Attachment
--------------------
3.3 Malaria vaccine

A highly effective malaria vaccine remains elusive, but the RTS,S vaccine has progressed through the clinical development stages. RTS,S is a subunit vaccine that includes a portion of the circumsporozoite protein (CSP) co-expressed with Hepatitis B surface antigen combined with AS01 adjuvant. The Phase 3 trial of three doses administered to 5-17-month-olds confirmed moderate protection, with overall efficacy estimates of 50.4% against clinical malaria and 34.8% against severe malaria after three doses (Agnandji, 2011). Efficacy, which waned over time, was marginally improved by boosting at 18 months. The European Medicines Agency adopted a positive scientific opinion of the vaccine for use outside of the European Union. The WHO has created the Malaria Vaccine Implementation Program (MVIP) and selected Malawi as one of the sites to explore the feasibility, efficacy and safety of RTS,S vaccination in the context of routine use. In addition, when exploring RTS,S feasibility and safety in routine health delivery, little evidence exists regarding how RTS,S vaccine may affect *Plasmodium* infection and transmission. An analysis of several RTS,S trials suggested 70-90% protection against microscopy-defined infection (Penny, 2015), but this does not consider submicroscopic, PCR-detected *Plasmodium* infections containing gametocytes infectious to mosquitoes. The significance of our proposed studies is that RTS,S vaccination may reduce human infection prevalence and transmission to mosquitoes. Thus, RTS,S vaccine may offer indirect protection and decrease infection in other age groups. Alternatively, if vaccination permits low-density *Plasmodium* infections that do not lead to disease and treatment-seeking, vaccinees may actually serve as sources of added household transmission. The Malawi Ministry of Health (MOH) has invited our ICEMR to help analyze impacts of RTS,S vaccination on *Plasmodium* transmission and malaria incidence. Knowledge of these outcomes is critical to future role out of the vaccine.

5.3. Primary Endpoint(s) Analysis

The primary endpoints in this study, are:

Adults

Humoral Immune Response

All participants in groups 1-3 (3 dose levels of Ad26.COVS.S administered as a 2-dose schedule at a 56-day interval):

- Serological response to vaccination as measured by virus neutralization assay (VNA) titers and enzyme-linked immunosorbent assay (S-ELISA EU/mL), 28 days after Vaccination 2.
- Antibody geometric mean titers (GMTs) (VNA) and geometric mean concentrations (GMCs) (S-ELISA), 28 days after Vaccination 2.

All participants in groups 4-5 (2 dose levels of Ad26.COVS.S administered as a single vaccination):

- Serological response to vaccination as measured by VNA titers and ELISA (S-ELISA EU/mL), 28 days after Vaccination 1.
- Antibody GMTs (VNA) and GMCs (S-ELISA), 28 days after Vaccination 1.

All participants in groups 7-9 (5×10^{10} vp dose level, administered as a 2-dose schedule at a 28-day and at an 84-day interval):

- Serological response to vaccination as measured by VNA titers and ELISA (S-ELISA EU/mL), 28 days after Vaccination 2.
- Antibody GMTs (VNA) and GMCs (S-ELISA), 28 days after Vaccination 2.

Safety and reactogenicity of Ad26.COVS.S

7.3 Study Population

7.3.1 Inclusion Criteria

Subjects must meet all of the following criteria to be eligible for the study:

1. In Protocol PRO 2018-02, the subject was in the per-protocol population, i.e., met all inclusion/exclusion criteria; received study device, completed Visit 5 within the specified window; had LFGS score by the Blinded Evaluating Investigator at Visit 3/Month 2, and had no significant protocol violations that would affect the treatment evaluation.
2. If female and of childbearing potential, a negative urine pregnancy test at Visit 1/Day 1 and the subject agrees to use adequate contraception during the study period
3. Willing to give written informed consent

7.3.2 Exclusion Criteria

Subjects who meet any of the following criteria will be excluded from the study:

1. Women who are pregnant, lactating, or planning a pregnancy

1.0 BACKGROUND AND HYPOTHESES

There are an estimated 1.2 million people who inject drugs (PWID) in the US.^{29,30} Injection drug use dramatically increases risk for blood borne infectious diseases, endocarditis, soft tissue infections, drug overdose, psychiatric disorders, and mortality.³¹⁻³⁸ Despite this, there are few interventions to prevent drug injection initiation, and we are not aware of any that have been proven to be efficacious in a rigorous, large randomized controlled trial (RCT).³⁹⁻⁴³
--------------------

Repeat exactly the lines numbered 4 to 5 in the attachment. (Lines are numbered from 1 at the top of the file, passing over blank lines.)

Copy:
The primary endpoints in this study, are:

Adults